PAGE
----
1. Quantify the results of the survey through carefully crafted questions that would ask stakeholders to rate and rank anything from wants and needs to priorities.
2. Vote on the allocation of requirements based on said data.
The same can be said of requirements analysis—creating the right models, sequences with the right degree of accuracy, plan for activities—these are all technical skills that provide opportunities to show quantifiable impact.
As BAs develop further along they look more at the big picture—how the business runs—and perhaps leave the more technical aspects to another BA or team. Having a mixed balance of both is critical to enable oversight and examination of the work being done, while being able to practically apply career experience based on business skills. So, while the more experienced BA is knowledgeable in both, he or she doesn’t necessarily execute both.
Moving beyond junior technical, worker bee-type of activities, the more experienced BA progresses to the intermediate level where he or she puts a toe in the water with activities such as planning and monitoring. This is where business skills start to come into play to answer questions such as when and what activities need to be done and who are the stakeholders that need to be considered?
Transitioning into a senior role, the BA is acutely aware and well seasoned in technical skills and begins to flex business skill muscle in enterprise analysis-type activities, e.g., writing a business case, understanding business needs, conducting capability analysis, defining solution scope.
What’s the right mix?
It’s helpful to have an idea of the percentage mix of technical and business skills the BA will use throughout the career spectrum:
Ratio of technical to business skills
Competencies of focus
Elicitation and requirements analysis activities and techniques, ability to practice solution assessment and validation activities
Planning, monitoring, and management of requirements + junior level competencies
Enterprise analysis + a high degree of business skills expertise, e.g., critical thinking, problem solving, change management, high impact communication
Given the range of skills sets practiced at each level of experience, the 80/20 rule using a mix of junior, intermediate and senior levels of BAs in the organization is recommended: 80 percent junior and intermediate level and 20 percent senior level. This will create a balance of business analysis capability based on experience, not headcount. It also facilitates a well-rounded BA perspective. For instance, if an organization is top heavy on the senior BA side, there’s the risk of potentially losing objectivity and creativity without junior or intermediate BAs to question or bring a differing point of view.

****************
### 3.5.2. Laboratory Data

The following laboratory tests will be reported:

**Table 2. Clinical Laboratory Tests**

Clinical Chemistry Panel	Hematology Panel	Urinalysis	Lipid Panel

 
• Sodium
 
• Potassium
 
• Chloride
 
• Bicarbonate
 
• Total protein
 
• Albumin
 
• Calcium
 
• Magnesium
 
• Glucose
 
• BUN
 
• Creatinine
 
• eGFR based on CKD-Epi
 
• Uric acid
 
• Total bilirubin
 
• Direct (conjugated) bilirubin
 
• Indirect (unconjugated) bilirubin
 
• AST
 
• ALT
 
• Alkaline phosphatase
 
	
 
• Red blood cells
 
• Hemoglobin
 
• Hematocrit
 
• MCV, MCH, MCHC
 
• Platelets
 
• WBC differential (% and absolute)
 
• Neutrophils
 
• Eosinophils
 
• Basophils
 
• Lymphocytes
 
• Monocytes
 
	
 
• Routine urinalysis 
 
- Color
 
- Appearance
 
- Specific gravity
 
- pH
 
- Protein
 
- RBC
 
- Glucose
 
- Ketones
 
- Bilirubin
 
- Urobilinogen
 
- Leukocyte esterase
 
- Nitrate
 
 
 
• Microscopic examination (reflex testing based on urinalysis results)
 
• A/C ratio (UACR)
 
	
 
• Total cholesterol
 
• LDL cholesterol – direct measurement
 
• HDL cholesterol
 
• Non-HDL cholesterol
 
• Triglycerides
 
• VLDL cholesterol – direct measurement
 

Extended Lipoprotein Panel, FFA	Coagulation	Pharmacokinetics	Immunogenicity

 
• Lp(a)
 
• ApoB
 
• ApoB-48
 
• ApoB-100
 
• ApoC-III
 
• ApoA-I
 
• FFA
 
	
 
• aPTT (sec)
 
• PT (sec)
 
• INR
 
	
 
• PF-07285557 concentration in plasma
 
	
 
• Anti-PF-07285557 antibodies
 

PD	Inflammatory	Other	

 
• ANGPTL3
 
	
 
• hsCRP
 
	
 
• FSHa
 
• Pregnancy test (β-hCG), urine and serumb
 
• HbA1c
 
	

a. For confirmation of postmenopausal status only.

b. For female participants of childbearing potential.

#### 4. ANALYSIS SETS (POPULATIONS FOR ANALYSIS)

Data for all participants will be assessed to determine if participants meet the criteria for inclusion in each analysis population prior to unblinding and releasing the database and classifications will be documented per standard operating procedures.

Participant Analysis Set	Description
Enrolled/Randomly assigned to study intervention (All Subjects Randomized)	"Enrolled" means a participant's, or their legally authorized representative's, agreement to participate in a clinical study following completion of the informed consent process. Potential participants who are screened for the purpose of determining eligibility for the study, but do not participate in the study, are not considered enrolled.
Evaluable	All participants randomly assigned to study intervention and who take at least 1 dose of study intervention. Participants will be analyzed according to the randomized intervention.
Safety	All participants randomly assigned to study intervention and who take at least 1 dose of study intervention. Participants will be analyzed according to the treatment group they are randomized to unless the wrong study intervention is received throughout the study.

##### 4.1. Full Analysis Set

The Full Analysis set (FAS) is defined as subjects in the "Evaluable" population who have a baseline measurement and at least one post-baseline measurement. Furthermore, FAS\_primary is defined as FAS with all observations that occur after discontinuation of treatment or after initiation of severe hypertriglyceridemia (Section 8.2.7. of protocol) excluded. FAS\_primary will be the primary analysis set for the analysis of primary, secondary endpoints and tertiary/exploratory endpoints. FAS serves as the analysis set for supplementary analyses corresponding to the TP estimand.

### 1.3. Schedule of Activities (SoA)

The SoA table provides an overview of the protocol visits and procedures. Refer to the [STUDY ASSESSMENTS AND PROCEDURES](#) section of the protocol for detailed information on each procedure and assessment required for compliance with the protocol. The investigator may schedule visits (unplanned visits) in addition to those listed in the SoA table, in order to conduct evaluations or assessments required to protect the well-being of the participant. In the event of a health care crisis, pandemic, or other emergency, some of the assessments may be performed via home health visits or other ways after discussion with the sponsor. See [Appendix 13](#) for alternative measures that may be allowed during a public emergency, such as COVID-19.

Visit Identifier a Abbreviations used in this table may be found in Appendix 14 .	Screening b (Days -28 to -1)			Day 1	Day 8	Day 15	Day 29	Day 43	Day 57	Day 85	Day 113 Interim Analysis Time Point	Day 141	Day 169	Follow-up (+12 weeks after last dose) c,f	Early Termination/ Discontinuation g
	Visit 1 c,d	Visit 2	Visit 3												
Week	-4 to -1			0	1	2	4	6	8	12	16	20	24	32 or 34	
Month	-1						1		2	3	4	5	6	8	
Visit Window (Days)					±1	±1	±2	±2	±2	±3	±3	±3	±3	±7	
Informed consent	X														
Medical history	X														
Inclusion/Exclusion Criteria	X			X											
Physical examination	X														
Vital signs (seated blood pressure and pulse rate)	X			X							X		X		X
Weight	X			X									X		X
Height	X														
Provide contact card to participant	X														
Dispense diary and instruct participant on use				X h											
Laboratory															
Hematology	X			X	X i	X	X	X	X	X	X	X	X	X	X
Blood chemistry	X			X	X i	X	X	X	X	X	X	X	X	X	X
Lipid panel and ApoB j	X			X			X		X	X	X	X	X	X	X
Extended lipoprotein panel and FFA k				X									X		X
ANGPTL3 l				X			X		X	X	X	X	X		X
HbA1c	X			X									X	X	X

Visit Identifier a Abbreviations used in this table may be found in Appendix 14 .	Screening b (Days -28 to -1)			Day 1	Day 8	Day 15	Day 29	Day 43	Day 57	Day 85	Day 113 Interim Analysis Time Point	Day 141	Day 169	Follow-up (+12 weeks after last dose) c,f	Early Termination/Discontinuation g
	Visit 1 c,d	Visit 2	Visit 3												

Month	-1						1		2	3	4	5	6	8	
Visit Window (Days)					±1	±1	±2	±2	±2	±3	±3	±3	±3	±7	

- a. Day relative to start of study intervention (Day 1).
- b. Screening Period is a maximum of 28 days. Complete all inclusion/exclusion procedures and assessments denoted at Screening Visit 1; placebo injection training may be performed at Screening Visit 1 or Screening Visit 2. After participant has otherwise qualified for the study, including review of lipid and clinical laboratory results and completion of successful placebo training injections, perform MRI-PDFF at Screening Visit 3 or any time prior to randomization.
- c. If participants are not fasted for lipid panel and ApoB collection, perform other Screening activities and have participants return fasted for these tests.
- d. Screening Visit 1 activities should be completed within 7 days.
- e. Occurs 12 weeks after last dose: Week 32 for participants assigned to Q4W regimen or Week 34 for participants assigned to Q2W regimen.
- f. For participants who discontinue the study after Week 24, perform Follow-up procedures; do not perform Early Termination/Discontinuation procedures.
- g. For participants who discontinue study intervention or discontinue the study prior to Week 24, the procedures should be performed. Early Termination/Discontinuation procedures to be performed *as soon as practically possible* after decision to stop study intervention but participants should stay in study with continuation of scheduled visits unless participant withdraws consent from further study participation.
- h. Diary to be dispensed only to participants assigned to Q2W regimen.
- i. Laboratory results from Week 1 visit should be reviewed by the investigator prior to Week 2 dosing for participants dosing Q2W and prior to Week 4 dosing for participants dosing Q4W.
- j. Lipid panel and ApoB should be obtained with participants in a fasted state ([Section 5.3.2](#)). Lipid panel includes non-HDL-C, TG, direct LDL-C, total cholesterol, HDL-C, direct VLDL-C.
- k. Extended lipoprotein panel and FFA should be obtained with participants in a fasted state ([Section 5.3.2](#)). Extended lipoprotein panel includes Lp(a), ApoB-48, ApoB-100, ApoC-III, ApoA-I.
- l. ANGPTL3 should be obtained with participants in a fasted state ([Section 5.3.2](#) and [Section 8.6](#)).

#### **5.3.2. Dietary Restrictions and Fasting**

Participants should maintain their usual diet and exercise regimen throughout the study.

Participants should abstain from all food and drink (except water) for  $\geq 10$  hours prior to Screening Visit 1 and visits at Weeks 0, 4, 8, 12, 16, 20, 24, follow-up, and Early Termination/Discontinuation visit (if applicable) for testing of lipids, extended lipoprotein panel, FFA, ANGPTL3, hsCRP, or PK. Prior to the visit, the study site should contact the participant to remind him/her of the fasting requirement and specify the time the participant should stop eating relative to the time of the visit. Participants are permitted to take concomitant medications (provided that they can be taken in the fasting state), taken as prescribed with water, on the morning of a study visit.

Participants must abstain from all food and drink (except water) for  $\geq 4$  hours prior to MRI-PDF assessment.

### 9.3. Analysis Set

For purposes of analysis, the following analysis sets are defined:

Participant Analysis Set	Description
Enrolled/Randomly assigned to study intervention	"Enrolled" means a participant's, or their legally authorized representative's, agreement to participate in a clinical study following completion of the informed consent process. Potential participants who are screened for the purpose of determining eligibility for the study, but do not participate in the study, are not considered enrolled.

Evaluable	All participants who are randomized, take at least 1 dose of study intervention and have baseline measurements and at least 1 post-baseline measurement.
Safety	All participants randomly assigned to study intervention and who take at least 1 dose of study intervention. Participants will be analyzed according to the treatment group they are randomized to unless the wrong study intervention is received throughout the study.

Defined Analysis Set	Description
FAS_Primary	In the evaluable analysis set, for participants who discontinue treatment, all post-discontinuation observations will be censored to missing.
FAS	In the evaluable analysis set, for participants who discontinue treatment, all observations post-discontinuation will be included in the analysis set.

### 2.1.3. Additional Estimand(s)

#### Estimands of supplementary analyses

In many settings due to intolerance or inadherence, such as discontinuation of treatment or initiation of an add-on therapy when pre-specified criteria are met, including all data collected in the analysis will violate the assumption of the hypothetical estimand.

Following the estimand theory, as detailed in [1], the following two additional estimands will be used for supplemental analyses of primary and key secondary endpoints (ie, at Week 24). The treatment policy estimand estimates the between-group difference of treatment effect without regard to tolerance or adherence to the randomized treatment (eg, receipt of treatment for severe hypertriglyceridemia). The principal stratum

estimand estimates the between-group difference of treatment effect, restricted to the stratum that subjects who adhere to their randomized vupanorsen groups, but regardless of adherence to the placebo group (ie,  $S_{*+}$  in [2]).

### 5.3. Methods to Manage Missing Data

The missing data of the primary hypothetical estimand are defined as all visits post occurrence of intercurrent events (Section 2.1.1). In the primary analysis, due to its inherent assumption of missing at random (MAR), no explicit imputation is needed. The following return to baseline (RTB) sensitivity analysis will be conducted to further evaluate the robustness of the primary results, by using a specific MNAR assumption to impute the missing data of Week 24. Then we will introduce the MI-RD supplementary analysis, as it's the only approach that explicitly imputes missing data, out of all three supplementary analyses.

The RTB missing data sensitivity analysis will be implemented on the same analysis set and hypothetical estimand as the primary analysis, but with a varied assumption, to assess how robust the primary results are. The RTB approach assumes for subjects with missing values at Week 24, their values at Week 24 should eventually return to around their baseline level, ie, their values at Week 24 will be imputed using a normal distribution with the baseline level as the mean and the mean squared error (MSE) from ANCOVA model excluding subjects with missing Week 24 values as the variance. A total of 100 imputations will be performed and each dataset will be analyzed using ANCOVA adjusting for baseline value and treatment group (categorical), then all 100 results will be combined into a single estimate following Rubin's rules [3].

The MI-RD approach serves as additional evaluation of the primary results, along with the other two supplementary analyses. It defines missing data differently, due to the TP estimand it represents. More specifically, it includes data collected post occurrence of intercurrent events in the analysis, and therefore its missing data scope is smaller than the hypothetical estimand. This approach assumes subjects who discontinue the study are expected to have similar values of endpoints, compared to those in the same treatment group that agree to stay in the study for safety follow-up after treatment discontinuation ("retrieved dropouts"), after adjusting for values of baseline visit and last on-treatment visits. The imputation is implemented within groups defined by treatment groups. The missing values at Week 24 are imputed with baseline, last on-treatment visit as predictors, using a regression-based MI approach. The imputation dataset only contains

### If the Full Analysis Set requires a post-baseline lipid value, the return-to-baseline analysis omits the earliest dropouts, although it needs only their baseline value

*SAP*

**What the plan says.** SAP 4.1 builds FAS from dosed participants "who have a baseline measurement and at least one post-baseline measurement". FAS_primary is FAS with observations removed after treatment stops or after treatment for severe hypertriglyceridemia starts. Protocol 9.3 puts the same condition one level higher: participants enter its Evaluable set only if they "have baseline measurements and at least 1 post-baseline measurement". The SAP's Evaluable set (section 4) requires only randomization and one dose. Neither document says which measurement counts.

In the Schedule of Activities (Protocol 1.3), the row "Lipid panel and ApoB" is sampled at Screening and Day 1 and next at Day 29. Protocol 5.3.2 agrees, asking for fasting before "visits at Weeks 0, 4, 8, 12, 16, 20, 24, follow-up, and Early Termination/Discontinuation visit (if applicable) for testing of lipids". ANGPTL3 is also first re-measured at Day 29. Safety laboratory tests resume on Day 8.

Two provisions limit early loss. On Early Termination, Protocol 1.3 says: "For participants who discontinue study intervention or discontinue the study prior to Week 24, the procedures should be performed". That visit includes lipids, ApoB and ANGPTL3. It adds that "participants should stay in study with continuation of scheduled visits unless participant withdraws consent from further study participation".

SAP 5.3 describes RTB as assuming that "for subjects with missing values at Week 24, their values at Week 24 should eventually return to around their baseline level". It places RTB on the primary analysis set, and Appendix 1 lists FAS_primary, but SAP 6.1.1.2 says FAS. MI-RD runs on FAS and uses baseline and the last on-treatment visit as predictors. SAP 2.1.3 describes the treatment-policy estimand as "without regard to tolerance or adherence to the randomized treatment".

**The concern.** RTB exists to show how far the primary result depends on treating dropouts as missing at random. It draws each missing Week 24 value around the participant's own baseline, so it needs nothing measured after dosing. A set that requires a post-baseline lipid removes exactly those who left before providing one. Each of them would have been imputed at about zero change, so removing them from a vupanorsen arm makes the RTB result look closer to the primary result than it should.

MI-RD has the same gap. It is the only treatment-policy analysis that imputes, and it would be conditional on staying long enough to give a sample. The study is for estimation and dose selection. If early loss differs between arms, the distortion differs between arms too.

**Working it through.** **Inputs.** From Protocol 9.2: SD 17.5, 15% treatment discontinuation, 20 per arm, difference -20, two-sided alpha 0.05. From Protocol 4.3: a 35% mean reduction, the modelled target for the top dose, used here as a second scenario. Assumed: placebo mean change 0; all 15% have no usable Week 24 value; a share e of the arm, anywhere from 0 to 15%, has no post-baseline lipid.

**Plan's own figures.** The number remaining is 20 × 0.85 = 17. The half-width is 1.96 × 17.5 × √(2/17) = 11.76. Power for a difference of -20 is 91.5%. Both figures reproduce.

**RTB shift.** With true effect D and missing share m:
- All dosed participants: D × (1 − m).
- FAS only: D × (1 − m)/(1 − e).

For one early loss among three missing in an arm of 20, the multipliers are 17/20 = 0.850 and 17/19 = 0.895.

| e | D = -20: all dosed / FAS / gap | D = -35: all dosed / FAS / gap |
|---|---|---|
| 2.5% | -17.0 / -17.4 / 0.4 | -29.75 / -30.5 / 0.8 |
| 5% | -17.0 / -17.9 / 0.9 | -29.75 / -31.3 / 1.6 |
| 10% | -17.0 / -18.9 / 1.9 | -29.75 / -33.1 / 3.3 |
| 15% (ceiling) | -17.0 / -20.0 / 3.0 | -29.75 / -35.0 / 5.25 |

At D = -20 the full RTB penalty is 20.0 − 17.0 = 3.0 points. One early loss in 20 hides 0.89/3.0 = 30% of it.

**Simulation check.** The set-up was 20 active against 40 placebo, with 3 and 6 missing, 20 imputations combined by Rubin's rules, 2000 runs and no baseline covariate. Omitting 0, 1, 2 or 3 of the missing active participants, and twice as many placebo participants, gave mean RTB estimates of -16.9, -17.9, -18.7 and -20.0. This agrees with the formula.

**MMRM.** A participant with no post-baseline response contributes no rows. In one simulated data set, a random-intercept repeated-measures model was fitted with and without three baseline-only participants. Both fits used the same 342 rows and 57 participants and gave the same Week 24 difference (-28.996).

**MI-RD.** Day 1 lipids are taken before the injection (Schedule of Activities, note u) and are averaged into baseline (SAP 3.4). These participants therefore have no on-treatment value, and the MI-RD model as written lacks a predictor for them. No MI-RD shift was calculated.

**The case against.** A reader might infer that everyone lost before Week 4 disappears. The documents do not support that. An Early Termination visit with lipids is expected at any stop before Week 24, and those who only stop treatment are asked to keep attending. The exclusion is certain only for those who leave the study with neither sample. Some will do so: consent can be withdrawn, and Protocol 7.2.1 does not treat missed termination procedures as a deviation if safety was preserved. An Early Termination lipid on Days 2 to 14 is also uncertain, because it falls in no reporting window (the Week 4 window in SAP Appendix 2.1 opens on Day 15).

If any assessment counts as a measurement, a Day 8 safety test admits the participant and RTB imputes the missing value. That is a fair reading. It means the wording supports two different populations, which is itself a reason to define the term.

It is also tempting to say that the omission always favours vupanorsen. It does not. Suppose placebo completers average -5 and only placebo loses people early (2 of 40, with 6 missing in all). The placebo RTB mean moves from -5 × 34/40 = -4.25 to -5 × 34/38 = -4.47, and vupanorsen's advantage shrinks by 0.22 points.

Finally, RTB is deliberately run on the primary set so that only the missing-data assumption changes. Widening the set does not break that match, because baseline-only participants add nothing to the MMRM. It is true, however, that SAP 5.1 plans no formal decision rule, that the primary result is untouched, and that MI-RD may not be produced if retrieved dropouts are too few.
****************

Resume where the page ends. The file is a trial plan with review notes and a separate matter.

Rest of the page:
The levels of experience align essentially with three layers of the BA’s impacts:
- Organizational level – This level addresses issues such as key performance indicators, goals and visions, which are typically manifested by a senior BA conducting senior business analysis type activities. An example would be using enterprise analysis to contribute to the development of a solution that increases profitability by a certain percent.
- Practices, standards, methods and approaches – At this level, intermediate and senior BAs are seeking to create efficiencies within their practices and processes. They address issues such as how can we do this faster, better? How can we refine our approach/methods?
- Activities – This level is task focused, seeking improvement of junior level practices, asking questions such as “can we be more precise?”, and “can we be more efficient with our technical activities?”
The business analyst profession continues to be a work in progress. To keep BAs from going the way of the dinosaur before they’ve had a chance to completely mature takes a balance of skills. With a greater understanding of how BAs can demonstrate their impact and value to the organization with a portfolio of competencies, you’ll better serve your professional development while elevating the business analysis profession too.
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Glenn R. Brûlé, CBAP, CSM, Executive Director of Global Client Solutions, ESI International, brings more than two decades of focused business analysis experience to every ESI client engagement. As one of ESI’s subject matter experts, Glenn works directly with clients to build and mature their business analysis capabilities by drawing from the broad range of learning resources ESI offers. A recognized expert in the creation and maturity of BA Centers of Excellence, Glenn has helped clients in the energy, financial services, manufacturing, pharmaceutical, insurance and automotive industries, as well as government agencies across the world. For more information visit www.esi-intl.com.